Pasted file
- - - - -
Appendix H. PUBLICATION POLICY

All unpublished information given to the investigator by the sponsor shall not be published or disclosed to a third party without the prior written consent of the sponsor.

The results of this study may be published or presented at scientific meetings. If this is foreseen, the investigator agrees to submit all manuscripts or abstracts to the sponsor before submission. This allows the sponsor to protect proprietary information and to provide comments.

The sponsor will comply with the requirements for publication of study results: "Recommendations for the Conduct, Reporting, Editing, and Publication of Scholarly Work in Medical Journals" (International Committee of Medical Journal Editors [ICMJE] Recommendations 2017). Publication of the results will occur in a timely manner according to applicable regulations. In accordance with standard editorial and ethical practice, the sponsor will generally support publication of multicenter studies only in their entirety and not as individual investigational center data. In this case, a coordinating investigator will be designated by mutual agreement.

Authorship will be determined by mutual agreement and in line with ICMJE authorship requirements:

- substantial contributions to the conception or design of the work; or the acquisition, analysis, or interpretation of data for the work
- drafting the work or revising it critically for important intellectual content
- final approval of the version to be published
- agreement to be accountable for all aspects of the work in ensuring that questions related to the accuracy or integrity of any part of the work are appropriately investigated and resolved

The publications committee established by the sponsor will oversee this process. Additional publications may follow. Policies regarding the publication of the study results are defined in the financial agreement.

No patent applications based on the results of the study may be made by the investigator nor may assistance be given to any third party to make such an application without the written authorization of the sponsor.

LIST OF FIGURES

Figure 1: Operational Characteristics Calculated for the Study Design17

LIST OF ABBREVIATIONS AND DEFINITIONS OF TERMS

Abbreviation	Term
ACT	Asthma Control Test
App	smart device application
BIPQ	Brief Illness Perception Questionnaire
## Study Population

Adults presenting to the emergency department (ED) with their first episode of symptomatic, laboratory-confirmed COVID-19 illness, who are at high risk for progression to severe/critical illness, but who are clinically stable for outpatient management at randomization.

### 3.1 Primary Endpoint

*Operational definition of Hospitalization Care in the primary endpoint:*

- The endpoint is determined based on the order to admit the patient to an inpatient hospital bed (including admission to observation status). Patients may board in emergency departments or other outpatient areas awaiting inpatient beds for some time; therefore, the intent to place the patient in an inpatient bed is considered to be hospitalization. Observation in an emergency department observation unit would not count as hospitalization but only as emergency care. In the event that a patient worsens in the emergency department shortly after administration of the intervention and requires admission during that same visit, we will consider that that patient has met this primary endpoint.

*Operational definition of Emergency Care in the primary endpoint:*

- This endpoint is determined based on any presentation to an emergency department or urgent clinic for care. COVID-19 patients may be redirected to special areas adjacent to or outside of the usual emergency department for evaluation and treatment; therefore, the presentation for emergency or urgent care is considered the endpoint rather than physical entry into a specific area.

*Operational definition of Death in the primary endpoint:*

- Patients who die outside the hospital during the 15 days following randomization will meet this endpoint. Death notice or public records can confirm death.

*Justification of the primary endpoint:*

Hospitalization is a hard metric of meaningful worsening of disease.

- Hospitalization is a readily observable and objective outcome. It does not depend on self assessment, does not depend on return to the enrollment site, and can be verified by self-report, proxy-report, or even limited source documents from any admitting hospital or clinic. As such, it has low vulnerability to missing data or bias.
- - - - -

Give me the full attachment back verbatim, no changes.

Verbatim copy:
Appendix H. PUBLICATION POLICY

All unpublished information given to the investigator by the sponsor shall not be published or disclosed to a third party without the prior written consent of the sponsor.

The results of this study may be published or presented at scientific meetings. If this is foreseen, the investigator agrees to submit all manuscripts or abstracts to the sponsor before submission. This allows the sponsor to protect proprietary information and to provide comments.

The sponsor will comply with the requirements for publication of study results: "Recommendations for the Conduct, Reporting, Editing, and Publication of Scholarly Work in Medical Journals" (International Committee of Medical Journal Editors [ICMJE] Recommendations 2017). Publication of the results will occur in a timely manner according to applicable regulations. In accordance with standard editorial and ethical practice, the sponsor will generally support publication of multicenter studies only in their entirety and not as individual investigational center data. In this case, a coordinating investigator will be designated by mutual agreement.

Authorship will be determined by mutual agreement and in line with ICMJE authorship requirements:

- substantial contributions to the conception or design of the work; or the acquisition, analysis, or interpretation of data for the work
- drafting the work or revising it critically for important intellectual content
- final approval of the version to be published
- agreement to be accountable for all aspects of the work in ensuring that questions related to the accuracy or integrity of any part of the work are appropriately investigated and resolved

The publications committee established by the sponsor will oversee this process. Additional publications may follow. Policies regarding the publication of the study results are defined in the financial agreement.

No patent applications based on the results of the study may be made by the investigator nor may assistance be given to any third party to make such an application without the written authorization of the sponsor.

LIST OF FIGURES

Figure 1: Operational Characteristics Calculated for the Study Design17

LIST OF ABBREVIATIONS AND DEFINITIONS OF TERMS

Abbreviation	Term
ACT	Asthma Control Test
App	smart device application
BIPQ	Brief Illness Perception Questionnaire
## Study Population

Adults presenting to the emergency department (ED) with their first episode of symptomatic, laboratory-confirmed COVID-19 illness, who are at high risk for progression to severe/critical illness, but who are clinically stable for outpatient management at randomization.

### 3.1 Primary Endpoint

*Operational definition of Hospitalization Care in the primary endpoint:*

- The endpoint is determined based on the order to admit the patient to an inpatient hospital bed (including admission to observation status). Patients may board in emergency departments or other outpatient areas awaiting inpatient beds for some time; therefore, the intent to place the patient in an inpatient bed is considered to be hospitalization. Observation in an emergency department observation unit would not count as hospitalization but only as emergency care. In the event that a patient worsens in the emergency department shortly after administration of the intervention and requires admission during that same visit, we will consider that that patient has met this primary endpoint.

*Operational definition of Emergency Care in the primary endpoint:*

- This endpoint is determined based on any presentation to an emergency department or urgent clinic for care. COVID-19 patients may be redirected to special areas adjacent to or outside of the usual emergency department for evaluation and treatment; therefore, the presentation for emergency or urgent care is considered the endpoint rather than physical entry into a specific area.

*Operational definition of Death in the primary endpoint:*

- Patients who die outside the hospital during the 15 days following randomization will meet this endpoint. Death notice or public records can confirm death.

*Justification of the primary endpoint:*

Hospitalization is a hard metric of meaningful worsening of disease.

- Hospitalization is a readily observable and objective outcome. It does not depend on self assessment, does not depend on return to the enrollment site, and can be verified by self-report, proxy-report, or even limited source documents from any admitting hospital or clinic. As such, it has low vulnerability to missing data or bias.